• Other. Two people with arthritis were able to make major reductions in their medication following return to the intervention flats. One child with repeated attacks of diarrhoea and vomiting during his first year of life had only one episode (acquired at nursery) in 4 years since returning to the intervention flat.

  • Financial. The residents reported that heating costs had decreased greatly from spending £35 per week to produce inadequate heating in only one room to £7 per week providing a comfortable temperature throughout the house, plus hot water (figures at 1990 values). There had been no increase in the rents charged.


The 40 residents all reported that there had been no improvement in health nor had there been any noticeable deterioration. Their financial costs were unchanged.


Blood pressure

BP readings have a long history as a risk factor for CHD and stroke. The higher the systolic and/or diastolic pressure, the greater the risk.

The incidence of hypertension appears to be related to cold experience.25 In acute exposure to moderate cold there is a marked rise in systolic and diastolic pressures, whereas, in control subjects kept warm during the same period, BP remains steady.30 This suggests that BP is responsive to cold stress, and there is some evidence that repeated acute rises in BP can result in chronic hypertension.14

Several studies3133 suggest that lowering the BP should lower the risk of CHD and stroke (table 4). The results in this study (table 2), achieved without the use of drugs, suggest the possibility of a great reduction in CHD and stroke incidence in the intervention residents. The anecdotal case report would tend to support this.

Table 4 Published effects of different blood pressures (BPs)

The post-Second World War social class (SC) gradient of CHD in the UK was a complete reversal of the pre-war situation,34 despite no change in the traditional risk factors (smoking, exercise and dietary fat intake) between the classes.34 The epidemic of CHD in the UK started among SCs 1 and 2 in the 1930s.35 This period followed the 1920s, when maids and servants became expensive and difficult to get. The large houses, with many large rooms and big windows, no longer had maids to light fires in every room before the owners got up in the morning. The housing had therefore changed from having a relatively uniform thermal environment throughout to a situation in which there were great temperature differentials between the rooms. During this period, SCs 4 and 5 were living in small, often stone built, cottages or flats with few, smaller rooms that were relatively easy to heat and, therefore, with small differences in inter-room temperatures. However, after the war SCs 4 and 5 were moved to housing schemes such as Easterhouse, where the thermal environment was much poorer with a constant change of temperature when moving from the living room to any other room, including the bathroom and bedroom, and there was often the problem of damp. The incidence of CHD in SCs 4 and 5 rose to exceed the incidence in SCs 1 and 2.34 By contrast, the post-war housing occupied by SCs 1 and 2 was changing to houses with a uniform, stable thermal environment throughout owing to central heating, insulation, double glazing and so on. The fall of CHD in the UK from the 1980s, and from the 1960s in the USA, Canada, Australia and New Zealand,36 coincides with the progressive adoption throughout the social classes of the thermal changes described for SCs 1 and 2 in the UK, that is, almost identical to the changes in the intervention housing.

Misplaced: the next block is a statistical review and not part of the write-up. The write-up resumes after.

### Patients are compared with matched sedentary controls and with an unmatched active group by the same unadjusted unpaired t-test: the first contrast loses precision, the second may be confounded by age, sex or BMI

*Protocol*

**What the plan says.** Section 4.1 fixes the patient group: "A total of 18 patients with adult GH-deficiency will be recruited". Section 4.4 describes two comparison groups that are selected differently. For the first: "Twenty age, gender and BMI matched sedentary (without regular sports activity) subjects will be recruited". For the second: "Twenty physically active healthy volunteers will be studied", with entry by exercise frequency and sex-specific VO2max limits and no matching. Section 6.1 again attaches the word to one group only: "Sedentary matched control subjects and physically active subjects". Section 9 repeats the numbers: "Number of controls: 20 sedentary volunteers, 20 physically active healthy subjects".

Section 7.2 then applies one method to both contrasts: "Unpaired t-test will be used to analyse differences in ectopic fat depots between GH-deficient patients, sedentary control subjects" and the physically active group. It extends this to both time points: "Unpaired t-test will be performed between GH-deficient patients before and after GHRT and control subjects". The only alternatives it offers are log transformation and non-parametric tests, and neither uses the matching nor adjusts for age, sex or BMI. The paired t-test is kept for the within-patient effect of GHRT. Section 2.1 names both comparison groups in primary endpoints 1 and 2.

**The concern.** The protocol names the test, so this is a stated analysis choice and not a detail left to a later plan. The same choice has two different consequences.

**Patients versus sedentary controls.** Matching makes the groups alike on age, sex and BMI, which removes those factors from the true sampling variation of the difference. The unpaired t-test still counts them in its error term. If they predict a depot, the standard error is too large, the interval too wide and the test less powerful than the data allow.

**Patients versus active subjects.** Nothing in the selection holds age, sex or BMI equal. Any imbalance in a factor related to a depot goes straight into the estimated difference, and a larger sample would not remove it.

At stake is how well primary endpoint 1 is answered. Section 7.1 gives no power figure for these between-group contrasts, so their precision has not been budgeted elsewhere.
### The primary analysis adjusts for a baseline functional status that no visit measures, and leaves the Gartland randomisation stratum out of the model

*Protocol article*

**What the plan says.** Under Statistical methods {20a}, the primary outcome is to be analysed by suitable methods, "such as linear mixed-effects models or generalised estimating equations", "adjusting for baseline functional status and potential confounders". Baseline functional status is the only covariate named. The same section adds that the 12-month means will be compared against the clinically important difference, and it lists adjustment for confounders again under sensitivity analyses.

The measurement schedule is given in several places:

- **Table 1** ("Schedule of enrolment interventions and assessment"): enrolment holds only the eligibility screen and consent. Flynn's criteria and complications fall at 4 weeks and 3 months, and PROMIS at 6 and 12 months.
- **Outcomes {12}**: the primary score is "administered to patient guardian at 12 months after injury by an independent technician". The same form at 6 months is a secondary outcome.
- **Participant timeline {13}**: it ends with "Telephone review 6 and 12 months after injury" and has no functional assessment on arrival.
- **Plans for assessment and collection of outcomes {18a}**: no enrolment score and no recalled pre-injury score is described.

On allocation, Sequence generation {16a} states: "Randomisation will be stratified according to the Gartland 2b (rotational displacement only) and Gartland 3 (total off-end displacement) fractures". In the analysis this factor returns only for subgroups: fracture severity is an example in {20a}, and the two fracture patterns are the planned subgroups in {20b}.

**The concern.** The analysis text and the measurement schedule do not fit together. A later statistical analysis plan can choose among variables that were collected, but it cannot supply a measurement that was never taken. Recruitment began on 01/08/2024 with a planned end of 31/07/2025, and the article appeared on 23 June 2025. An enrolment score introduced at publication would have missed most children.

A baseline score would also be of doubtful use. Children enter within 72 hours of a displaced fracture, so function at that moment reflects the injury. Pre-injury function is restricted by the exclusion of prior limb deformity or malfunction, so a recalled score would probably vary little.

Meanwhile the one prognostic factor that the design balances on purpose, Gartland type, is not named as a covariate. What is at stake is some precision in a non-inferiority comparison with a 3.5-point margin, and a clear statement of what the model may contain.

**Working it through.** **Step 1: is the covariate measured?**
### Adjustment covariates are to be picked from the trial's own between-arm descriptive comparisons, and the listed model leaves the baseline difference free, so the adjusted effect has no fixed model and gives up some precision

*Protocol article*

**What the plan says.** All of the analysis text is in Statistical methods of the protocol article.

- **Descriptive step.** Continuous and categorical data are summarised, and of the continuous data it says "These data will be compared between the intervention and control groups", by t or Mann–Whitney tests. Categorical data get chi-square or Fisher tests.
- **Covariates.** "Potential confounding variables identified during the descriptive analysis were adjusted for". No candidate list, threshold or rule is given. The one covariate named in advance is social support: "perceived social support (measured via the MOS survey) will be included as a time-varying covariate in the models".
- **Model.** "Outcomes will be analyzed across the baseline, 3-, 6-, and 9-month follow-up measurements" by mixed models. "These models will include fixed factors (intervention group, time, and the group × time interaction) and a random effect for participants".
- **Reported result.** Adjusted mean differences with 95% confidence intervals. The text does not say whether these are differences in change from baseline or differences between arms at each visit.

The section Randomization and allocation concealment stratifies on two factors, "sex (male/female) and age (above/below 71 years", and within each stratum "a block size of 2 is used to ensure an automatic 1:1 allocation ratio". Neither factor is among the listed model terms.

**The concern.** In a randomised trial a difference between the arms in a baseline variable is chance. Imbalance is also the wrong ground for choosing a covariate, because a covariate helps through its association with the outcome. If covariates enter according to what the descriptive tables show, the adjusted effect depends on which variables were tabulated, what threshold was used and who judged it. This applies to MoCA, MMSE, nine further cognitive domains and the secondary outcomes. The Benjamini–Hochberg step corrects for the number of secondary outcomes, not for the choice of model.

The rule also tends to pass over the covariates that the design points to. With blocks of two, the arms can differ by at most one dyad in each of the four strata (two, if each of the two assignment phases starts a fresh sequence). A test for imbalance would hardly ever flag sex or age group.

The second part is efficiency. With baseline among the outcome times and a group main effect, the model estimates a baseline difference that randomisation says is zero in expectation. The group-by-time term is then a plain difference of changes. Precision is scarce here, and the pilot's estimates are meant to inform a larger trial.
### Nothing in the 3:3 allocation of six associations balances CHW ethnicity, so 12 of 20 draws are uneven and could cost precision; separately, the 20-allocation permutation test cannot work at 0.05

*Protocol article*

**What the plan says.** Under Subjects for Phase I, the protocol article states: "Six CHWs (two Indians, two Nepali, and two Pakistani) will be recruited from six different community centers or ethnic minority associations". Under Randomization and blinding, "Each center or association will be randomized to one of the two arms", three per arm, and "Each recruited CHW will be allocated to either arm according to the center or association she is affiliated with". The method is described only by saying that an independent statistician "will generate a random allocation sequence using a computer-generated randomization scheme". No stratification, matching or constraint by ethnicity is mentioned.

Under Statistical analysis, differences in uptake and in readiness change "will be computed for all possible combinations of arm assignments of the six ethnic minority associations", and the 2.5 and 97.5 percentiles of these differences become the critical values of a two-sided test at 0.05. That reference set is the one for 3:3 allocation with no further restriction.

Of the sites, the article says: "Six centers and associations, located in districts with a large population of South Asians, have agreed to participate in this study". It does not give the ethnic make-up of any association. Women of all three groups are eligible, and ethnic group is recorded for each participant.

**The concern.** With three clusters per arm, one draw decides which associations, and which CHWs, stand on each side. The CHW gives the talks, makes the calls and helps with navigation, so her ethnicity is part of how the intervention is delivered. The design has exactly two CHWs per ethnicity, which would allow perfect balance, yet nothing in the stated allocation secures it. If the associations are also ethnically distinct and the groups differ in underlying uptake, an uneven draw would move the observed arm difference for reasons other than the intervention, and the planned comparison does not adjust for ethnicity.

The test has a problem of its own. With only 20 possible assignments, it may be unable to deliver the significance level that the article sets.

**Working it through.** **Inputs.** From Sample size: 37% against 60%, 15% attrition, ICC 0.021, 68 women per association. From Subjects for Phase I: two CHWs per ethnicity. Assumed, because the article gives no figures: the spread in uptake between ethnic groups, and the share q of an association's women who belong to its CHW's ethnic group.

The important factor seems to be reducing the temperature differential between the rooms rather then the absolute temperatures. Interestingly, accidental hypothermia in the elderly seems to be less likely if there is a relatively uniform temperature throughout the house, even if very low, for example 9–13°C, than if the living room alone is kept at the recommended temperature of 22°C.37

Respiratory illness

The findings in this study are similar to others.2124 Interestingly, the early residents recognised the relationship between cold housing and respiratory illness by nicknaming the flats “pneumonia houses”.27